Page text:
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Some herbs are known to react with your medication. Please consult your physician before starting on any herb.

CARAWAY   CARUM CARVI
 

Family: Umbelliferae

---Synonym---Caraway Seed.
---Part Used---Fruit.
 

The seeds contain from 4 to 7 per cent of volatile oil.

The exhausted seed, after the distillation of the oil, contains a high percentage of protein and fat, and is used as a cattle food.

---Medicinal Action and Uses---Both fruit and oil possess aromatic, stimulant and carminative properties. Caraway was widely employed at one time as a carminative cordial, and was recommended in dyspepsia and symptoms attending hysteria and other disorders. It possesses some tonic property and forms a pleasant stomachic. Its former extensive employment in medicine has much decreased in recent years, and the oil and fruit are now principally employed as adjuncts to other medicines as corrective or flavouring agents, combined with purgatives.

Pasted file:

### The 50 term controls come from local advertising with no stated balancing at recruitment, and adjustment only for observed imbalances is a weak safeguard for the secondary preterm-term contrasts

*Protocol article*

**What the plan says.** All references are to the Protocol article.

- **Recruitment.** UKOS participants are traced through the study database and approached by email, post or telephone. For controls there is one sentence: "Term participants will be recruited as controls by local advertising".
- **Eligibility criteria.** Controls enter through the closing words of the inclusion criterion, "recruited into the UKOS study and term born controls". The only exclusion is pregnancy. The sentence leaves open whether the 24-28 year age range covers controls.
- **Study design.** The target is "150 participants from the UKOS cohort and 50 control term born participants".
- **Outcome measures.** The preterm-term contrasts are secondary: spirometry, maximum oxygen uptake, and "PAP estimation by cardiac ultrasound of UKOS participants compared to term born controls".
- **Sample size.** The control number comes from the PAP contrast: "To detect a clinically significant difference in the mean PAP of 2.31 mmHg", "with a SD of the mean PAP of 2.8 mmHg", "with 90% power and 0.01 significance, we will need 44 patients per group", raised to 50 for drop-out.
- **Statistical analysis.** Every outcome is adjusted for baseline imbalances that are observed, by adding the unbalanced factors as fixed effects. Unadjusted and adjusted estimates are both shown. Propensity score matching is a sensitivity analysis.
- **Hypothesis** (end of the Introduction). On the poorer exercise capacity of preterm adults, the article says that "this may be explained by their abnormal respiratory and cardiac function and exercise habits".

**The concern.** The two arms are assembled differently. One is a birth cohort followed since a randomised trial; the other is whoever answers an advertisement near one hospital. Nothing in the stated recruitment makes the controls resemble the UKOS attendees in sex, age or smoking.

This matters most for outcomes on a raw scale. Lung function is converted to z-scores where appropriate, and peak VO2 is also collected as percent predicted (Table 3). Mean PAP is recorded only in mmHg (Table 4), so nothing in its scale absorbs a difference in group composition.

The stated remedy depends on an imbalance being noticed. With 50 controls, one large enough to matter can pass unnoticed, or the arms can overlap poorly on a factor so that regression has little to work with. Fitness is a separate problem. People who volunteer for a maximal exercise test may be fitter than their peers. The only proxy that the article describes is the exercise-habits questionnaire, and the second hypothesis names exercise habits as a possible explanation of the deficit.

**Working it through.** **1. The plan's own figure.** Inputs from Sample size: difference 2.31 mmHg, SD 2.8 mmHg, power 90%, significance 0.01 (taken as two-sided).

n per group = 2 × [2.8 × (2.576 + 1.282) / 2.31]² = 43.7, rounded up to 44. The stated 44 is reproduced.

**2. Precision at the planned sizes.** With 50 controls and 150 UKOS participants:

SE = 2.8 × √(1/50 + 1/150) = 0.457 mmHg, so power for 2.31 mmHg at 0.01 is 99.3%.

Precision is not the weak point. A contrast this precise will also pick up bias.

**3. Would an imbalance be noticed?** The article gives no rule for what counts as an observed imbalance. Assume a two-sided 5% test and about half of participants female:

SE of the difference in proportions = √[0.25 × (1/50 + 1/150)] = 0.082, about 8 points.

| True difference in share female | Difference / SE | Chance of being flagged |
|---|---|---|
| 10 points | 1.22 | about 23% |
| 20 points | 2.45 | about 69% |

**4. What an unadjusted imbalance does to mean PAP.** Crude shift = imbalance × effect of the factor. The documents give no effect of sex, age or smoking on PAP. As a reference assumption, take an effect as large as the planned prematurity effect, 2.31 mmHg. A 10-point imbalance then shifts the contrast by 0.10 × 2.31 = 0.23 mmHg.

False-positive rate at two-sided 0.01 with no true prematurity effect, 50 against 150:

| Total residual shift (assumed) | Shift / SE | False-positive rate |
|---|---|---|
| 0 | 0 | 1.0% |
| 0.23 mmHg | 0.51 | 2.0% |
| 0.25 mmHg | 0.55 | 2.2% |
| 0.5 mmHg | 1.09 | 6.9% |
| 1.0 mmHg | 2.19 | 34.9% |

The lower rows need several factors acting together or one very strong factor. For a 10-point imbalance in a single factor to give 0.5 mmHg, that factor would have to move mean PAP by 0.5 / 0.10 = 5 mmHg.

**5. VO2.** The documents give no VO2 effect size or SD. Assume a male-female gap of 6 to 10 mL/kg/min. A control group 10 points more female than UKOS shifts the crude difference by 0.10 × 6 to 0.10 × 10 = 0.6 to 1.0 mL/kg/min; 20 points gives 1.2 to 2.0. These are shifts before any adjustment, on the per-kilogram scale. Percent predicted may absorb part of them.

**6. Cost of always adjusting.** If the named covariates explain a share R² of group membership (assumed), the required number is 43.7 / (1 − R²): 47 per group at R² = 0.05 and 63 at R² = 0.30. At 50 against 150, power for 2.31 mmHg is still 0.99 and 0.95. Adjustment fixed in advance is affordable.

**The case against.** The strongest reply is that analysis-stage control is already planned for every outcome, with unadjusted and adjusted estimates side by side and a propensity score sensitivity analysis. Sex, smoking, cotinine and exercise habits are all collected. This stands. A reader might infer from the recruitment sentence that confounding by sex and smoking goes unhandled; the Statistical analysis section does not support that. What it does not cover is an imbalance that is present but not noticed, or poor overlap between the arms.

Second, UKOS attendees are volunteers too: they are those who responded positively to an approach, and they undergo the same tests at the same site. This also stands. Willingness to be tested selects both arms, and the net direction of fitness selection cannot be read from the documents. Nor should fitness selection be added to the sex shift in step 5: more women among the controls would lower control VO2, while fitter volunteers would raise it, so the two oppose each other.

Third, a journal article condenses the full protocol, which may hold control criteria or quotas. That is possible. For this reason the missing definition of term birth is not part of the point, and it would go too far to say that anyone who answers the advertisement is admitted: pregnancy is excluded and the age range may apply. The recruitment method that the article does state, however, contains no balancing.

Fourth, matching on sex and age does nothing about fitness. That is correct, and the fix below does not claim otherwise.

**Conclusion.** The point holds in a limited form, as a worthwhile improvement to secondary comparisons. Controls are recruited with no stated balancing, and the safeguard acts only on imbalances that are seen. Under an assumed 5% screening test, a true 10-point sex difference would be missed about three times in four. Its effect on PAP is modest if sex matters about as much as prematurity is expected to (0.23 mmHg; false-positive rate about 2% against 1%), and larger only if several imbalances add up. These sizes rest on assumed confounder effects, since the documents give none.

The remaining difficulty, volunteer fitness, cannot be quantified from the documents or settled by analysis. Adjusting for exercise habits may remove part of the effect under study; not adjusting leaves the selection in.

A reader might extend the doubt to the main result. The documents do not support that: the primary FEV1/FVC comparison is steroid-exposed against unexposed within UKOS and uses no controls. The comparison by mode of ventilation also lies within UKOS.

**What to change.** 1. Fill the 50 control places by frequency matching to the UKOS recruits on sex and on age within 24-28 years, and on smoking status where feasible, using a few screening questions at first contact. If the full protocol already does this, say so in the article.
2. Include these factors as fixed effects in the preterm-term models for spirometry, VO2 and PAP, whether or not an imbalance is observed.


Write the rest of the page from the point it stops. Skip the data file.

Distilled Caraway water is considered a useful remedy in the flatulent colic of infants, and is an excellent vehicle for children's medicine. When sweetened, its flavour is agreeable.

The bruised seeds, pounded with the crumb of a hot new loaf and a little spirit to moisten, was an old-fashioned remedy for bad earache. The powder of the seeds, made into a poultice, will also take away bruises.

Carduus
Benedictus

Chamomile Caraway Calamint Calendula Celandine  Chives Centaury
Chervil Chickweed Cinquefoil

Clary

Clown's Woundwort

Club moss

Colt's foot Cornsilk
Cowslip Crosswort Cudweed Cucumber

Chestnut Tree

Wild Carrot

Chicory

 Cedar (Siberian)